This pump controller works well for simple applications. The float is well designed, and though "dual float" may lead you to believe that it comes with two separate float assemblies, it's really one assembly with two floats inside. The floats are designed for redundancy. If the lower float fails to signal the pump, you get another chance with the upper float. The key design win here is that the floats are not mechanically linked to the electrical system of the controller. The floats are actually two floating magnets resembling small doughnuts, slid onto a pole running through their centers. The floats, um, "float" freely on the pole, and two magnetic sensors embedded in the pole detect when either of the floats are in the right position to trigger the pump. This is a great design and appears to be *very* reliable. Once the pump is triggered, it runs until the float returns to just below the trigger position, then stays on for a few seconds more. This is good enough to keep a basement sump from overflowing. You could even turn the float assembly upside-down and and create a "auto filler" for use in ponds (or other applications) where the pump is triggered when the water level is too low.
27 of 27 people found the following review helpful
Great for ground-level sump pumps Feb. 25 2010
By Eldho Thomas - Published on Amazon.com
Verified Purchase
I am using this with a sump pump installed on the ground level (without a sump pit). I have installed it for the once-in-a-life-time experience of a sewer backup. So, mine hardly ever wakes up. But, what I like about this switch is that it can be installed very easily. I have it tied to a chair's leg with the bottom touching the ground. I occasionally lift it with a screw driver to make sure it works. I can see that it switches on when the float is about 1/4th inch high.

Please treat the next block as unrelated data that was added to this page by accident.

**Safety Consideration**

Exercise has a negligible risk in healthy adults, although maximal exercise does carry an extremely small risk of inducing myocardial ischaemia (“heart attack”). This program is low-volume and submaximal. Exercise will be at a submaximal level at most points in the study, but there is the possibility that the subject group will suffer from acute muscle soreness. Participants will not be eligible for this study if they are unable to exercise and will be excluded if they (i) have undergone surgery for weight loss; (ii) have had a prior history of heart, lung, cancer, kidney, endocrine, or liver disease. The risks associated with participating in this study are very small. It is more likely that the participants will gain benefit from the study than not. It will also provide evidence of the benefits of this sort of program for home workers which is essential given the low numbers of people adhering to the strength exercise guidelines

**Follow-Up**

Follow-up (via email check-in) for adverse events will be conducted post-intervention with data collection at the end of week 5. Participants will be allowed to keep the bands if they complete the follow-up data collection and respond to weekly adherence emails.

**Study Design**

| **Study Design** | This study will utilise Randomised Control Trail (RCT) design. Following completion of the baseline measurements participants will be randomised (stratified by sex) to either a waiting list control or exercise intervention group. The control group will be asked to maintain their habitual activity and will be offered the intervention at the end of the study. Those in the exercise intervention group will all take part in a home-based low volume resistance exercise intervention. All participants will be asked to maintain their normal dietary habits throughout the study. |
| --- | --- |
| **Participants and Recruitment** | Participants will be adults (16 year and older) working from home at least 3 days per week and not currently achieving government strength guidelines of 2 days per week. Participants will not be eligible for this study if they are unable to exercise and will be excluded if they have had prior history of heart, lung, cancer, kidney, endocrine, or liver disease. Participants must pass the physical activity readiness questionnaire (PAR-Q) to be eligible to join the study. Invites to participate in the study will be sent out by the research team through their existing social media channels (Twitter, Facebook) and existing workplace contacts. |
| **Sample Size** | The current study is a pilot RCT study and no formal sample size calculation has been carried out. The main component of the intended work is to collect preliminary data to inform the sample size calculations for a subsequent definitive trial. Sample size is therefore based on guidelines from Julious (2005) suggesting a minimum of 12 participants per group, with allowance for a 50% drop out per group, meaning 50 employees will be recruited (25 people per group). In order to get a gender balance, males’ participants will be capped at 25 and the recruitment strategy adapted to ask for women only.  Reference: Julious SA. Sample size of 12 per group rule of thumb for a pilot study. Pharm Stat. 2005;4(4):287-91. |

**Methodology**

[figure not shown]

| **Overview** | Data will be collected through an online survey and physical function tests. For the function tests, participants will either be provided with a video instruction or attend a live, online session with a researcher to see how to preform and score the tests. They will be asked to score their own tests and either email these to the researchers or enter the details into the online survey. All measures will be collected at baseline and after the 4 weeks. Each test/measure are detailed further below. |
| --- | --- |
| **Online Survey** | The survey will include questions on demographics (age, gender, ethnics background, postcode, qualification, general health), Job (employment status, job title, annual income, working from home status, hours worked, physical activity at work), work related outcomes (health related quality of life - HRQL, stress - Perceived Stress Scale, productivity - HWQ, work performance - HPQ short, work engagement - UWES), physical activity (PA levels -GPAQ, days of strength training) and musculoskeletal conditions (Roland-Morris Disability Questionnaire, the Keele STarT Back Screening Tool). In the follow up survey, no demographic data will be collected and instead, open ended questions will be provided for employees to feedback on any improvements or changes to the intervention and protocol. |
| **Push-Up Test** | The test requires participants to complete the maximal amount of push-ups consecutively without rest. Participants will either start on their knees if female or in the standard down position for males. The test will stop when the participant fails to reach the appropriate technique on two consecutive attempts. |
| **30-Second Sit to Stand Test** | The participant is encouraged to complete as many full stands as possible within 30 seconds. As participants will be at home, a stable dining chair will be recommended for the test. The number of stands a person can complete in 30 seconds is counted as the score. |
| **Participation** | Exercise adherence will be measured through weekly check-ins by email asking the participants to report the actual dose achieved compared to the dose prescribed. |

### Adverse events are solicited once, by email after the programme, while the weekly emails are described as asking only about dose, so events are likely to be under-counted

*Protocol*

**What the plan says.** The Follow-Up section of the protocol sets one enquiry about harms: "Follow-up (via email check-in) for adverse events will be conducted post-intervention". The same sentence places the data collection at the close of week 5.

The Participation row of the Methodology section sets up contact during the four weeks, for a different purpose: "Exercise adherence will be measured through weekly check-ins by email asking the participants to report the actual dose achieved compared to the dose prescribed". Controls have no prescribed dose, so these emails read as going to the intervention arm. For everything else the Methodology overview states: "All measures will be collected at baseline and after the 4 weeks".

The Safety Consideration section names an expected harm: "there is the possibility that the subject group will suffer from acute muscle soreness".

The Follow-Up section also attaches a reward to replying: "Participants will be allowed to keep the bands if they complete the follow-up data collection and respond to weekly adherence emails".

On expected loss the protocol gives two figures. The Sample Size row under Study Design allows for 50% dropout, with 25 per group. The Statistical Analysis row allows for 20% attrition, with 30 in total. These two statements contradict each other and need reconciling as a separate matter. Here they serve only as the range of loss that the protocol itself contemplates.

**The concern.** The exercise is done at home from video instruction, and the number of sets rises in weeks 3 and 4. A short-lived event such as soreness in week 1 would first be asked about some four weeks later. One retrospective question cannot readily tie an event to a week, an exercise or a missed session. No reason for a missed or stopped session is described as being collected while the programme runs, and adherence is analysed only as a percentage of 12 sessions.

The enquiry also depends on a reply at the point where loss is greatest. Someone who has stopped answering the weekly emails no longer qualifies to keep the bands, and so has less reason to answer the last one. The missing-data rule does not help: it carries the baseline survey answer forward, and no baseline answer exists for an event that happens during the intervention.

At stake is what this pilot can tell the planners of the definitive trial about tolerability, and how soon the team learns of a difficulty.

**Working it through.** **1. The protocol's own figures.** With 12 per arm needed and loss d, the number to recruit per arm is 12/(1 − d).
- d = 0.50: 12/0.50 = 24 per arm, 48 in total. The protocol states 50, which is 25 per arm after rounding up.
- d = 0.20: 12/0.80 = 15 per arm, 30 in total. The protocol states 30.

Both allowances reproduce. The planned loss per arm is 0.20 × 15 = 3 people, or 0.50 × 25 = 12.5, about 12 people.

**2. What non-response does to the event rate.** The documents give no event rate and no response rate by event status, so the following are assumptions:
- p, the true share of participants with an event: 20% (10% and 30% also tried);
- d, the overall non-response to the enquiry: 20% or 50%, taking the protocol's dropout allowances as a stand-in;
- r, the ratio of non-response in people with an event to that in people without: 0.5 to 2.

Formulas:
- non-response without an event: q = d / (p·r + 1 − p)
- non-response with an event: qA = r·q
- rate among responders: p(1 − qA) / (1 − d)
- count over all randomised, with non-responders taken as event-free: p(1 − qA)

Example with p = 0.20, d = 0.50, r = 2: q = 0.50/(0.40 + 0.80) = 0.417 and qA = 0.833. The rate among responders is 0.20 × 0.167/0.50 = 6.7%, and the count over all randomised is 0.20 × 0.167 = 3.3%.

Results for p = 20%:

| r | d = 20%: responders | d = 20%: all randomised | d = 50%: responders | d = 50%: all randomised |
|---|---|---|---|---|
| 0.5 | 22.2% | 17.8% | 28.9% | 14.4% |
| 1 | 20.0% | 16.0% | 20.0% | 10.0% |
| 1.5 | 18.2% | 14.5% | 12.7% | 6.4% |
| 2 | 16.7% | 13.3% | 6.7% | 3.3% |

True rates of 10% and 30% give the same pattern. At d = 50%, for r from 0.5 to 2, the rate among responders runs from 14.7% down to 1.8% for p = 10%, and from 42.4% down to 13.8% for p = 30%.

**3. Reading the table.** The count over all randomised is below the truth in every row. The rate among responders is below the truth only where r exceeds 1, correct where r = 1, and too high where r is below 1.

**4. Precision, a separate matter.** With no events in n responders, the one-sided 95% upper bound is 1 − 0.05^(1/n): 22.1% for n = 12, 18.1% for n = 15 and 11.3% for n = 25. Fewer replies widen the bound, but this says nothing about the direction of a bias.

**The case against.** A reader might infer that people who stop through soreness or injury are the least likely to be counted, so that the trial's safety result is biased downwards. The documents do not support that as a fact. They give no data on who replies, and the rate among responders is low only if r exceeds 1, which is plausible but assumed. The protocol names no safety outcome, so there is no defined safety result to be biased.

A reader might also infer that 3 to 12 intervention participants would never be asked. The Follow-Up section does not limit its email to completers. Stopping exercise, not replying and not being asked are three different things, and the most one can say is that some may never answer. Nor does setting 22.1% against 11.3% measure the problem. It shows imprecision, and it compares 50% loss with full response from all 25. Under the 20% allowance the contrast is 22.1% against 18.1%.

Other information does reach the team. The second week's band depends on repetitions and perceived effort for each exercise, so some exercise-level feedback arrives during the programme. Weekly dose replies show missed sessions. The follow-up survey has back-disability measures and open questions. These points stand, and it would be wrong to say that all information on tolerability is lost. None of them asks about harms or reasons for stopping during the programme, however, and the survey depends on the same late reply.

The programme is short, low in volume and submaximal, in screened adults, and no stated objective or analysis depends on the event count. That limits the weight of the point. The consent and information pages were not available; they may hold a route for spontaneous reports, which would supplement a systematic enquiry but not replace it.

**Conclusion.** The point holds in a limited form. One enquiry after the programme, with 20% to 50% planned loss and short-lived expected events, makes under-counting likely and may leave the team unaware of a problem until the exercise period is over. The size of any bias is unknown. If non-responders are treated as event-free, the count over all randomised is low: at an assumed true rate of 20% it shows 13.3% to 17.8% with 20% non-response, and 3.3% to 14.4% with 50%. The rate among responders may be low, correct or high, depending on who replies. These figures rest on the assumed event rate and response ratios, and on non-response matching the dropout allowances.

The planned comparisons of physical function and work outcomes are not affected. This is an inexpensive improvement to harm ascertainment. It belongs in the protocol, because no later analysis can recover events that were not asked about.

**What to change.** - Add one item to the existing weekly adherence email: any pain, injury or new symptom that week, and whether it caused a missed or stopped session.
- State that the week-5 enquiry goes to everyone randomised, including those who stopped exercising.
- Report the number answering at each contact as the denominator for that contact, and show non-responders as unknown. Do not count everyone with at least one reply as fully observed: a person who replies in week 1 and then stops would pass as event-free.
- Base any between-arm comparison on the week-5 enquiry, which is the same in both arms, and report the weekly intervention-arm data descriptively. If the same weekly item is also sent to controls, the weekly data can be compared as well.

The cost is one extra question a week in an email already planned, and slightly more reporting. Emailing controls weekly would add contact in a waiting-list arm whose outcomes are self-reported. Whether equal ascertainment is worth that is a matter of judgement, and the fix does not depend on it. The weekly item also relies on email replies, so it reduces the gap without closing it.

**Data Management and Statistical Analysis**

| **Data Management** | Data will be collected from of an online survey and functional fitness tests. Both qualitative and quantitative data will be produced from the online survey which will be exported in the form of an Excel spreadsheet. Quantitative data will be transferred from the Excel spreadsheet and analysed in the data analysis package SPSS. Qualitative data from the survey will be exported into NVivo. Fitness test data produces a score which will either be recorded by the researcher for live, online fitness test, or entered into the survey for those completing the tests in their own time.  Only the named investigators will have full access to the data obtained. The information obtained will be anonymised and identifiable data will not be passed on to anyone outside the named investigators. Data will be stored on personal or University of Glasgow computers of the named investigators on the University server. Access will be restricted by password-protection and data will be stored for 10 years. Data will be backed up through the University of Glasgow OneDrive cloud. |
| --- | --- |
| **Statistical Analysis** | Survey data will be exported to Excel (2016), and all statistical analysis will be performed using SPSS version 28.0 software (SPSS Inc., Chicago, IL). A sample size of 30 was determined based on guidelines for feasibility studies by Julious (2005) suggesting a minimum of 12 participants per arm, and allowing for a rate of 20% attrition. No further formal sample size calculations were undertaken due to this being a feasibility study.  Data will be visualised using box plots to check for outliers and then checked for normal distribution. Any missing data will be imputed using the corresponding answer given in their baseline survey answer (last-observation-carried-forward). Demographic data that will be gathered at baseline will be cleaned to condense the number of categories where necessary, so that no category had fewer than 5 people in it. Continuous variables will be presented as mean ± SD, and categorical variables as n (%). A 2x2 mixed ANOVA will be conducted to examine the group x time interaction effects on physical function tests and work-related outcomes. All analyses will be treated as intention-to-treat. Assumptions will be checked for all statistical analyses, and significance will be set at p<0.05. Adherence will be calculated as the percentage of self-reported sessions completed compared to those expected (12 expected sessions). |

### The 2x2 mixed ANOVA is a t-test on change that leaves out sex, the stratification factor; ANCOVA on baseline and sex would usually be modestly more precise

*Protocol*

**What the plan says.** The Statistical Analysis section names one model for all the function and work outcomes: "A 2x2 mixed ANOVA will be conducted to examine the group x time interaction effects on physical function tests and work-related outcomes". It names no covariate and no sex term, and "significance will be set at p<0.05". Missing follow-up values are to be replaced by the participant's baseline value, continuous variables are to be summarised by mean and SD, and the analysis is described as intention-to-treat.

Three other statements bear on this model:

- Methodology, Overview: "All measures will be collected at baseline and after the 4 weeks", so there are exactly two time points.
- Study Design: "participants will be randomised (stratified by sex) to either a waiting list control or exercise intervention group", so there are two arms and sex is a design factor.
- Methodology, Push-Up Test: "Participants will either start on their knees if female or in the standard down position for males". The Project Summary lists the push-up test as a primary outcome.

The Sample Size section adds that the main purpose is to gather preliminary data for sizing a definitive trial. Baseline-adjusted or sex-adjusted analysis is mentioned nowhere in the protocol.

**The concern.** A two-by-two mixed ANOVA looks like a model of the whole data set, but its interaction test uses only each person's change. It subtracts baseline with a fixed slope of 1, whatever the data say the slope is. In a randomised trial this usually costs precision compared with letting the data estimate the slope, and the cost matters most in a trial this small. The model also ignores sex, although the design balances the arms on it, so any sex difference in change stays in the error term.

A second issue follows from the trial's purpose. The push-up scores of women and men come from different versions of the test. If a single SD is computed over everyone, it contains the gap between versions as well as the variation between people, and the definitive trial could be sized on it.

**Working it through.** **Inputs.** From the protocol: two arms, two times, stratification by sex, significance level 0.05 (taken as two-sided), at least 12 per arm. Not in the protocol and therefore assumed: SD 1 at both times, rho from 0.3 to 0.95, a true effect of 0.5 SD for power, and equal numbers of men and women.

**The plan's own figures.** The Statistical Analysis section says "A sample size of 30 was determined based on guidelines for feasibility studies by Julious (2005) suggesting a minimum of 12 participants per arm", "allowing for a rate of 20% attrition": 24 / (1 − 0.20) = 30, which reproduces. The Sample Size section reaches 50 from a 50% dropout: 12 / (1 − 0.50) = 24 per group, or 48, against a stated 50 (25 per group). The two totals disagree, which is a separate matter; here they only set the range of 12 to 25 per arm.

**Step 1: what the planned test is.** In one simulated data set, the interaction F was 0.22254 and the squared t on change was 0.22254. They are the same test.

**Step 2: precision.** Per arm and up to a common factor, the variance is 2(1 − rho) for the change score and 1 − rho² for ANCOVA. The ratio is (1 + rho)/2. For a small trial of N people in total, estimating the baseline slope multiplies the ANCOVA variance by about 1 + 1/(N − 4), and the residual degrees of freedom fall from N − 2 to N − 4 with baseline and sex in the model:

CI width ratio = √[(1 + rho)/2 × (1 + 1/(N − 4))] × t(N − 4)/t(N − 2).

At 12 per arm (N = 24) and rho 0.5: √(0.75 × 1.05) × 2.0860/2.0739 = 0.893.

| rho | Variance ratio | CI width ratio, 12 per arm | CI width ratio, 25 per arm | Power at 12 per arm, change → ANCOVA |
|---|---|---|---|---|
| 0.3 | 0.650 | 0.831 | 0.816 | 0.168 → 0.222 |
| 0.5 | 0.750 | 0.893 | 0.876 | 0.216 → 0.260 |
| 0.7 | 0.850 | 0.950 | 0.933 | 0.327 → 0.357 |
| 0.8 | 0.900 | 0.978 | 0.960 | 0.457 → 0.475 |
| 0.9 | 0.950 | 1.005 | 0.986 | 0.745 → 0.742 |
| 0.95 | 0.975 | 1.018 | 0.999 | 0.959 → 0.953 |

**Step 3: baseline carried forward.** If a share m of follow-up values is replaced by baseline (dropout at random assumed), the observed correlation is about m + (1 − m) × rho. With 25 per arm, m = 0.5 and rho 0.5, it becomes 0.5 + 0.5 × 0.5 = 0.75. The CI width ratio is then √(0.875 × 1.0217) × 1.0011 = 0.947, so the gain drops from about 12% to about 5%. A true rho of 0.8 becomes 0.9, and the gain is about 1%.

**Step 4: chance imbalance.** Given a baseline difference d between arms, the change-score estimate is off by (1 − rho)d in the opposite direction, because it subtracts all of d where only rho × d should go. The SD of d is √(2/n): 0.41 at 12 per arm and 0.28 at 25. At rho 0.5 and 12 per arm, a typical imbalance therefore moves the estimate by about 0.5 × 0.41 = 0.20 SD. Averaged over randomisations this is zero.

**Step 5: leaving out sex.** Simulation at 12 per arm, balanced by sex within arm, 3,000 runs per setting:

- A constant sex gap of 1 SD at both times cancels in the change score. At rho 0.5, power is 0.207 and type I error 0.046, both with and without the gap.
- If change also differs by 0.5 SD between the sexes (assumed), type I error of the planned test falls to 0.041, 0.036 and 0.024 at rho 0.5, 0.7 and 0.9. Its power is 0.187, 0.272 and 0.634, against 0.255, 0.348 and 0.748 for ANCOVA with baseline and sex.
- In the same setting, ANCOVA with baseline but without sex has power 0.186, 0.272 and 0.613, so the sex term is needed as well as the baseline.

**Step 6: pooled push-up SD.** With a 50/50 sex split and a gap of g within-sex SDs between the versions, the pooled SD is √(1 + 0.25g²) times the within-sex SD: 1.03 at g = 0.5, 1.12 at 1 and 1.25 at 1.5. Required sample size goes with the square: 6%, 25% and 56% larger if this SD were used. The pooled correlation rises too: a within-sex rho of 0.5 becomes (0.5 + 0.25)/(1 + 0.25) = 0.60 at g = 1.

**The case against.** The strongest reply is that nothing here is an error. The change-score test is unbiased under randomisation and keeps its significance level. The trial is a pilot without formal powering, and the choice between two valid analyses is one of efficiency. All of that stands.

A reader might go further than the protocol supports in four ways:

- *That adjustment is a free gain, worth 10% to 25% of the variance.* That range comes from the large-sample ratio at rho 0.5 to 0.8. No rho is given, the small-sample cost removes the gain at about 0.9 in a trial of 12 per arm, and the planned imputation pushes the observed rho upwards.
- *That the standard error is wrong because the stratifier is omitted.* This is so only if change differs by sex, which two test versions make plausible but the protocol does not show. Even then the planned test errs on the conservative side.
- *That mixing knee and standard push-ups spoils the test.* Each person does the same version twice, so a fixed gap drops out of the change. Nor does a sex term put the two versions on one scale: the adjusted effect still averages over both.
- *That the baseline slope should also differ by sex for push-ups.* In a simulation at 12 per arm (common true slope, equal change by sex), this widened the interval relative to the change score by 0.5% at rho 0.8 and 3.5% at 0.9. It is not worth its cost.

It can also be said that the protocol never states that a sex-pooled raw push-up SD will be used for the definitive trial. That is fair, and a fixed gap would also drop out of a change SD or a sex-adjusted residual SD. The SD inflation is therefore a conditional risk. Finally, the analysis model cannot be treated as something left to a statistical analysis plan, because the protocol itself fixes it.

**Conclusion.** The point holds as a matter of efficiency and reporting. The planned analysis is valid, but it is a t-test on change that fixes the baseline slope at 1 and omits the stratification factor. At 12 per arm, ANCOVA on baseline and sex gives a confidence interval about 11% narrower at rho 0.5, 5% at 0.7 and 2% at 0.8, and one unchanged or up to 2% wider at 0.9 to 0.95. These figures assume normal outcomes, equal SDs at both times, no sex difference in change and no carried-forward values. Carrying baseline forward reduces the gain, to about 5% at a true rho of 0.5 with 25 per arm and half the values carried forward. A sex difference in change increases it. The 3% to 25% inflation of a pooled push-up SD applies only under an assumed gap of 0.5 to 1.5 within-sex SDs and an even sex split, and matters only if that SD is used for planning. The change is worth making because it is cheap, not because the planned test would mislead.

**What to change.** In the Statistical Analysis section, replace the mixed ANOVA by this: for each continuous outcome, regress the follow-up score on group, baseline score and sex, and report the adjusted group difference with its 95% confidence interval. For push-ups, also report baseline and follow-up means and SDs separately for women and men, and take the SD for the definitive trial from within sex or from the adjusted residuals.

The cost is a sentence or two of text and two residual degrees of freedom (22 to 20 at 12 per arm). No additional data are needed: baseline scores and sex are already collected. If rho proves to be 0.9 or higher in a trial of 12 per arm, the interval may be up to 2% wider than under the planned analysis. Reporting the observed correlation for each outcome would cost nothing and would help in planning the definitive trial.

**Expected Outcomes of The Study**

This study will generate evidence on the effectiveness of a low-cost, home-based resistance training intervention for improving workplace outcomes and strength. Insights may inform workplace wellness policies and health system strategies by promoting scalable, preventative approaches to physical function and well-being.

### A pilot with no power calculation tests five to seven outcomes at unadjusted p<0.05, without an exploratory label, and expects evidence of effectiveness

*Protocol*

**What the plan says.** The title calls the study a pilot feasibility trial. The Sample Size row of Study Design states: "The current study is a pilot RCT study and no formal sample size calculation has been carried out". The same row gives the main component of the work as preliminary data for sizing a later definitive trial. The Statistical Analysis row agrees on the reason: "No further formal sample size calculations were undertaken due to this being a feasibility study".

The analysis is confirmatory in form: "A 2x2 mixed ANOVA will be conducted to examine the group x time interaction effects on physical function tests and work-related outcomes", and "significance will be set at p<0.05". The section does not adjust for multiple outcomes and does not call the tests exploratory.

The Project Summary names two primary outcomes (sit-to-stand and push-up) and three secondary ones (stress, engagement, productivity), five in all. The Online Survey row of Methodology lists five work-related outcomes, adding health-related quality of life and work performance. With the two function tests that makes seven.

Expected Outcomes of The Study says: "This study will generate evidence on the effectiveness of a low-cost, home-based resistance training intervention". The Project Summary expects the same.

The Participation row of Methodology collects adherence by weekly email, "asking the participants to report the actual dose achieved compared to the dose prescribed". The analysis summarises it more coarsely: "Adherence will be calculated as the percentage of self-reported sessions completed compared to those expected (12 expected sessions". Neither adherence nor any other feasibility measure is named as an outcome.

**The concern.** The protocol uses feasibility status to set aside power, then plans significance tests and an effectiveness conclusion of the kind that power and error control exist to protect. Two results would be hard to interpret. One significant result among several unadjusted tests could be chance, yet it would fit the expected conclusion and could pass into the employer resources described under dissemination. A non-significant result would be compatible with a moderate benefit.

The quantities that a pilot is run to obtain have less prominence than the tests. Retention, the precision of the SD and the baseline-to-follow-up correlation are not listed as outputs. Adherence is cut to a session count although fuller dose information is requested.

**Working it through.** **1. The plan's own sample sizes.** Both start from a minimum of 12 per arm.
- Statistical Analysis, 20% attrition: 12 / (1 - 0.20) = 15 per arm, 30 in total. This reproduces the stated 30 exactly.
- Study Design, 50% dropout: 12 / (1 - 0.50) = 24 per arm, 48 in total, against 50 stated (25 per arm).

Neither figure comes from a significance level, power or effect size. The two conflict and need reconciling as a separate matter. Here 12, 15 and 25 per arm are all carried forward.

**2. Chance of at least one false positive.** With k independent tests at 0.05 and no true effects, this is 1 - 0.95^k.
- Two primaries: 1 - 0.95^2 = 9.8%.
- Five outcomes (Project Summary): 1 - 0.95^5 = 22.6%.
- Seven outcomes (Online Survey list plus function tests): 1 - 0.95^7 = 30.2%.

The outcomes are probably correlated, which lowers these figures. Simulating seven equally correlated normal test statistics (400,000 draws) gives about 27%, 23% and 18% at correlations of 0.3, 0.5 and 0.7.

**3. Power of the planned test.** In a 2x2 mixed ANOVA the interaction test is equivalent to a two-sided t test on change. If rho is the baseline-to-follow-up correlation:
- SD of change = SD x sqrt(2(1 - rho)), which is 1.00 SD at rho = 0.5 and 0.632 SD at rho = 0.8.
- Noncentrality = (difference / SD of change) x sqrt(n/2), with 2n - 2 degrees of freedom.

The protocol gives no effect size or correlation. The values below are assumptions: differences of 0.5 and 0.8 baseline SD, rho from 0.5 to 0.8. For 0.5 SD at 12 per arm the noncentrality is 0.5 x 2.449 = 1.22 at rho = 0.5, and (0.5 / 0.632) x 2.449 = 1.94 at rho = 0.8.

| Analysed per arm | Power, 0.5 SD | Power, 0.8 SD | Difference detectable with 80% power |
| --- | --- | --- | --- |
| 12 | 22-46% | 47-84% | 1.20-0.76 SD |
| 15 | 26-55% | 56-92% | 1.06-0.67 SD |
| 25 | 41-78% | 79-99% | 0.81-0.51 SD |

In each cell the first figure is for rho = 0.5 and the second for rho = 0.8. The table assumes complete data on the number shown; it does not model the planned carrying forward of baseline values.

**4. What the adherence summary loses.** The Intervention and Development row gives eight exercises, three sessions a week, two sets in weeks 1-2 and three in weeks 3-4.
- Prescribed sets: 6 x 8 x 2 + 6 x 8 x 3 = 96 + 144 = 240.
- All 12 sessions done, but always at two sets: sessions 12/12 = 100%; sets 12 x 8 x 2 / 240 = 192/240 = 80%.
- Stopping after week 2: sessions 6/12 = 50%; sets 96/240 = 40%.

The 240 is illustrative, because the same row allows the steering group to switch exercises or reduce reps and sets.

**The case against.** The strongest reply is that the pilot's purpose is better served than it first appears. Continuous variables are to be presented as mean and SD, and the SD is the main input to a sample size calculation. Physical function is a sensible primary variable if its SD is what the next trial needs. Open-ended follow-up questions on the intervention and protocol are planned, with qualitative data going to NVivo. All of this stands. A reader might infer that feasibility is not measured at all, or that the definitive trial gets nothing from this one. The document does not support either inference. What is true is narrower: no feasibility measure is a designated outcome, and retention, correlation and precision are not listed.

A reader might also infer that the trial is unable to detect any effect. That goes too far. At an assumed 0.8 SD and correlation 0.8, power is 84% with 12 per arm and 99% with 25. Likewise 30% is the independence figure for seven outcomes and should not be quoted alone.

17 of 17 people found the following review helpful
Don't worry. Be happy. Feb. 18 2009
By W\M\35 - Published on Amazon.com
Verified Purchase
I can finally sleep without having to worry the float for my sump pump getting stuck. Well worth the money for the peace of mind! I'm amazed I couldn't find this switch in the major hardware stores.

The picture throw me off. I thought it was going to be two separate floats but that's OK.
14 of 15 people found the following review helpful
Works fine; yet another power vampire April 1 2013
By LimehouseBlues - Published on Amazon.com
Verified Purchase
The basement watchdog arrived today; mounted it on my sump pump, and, behold, it works!

Nice.

The float unit is 2 inches in diameter and 5 inches tall. It fits in my small sump bucket with room to spare. Nice - other float switches won't work in my cramped space. In the fabulous future of flying cars and robotic maids, I expect sumps to be 18, 20, or even 24 inches across. But for now, I must be content with a 12 inch diameter muckhole.

Even better: the float unit apparently runs on low voltage. This is a good thing, since it'll live around water. When it activates, I hear the guy call out, "Click" ... a sure sign that the wallwart has changed states (well, it stays in California, but perhaps it's yearning to return to its birthplace in Shanghai)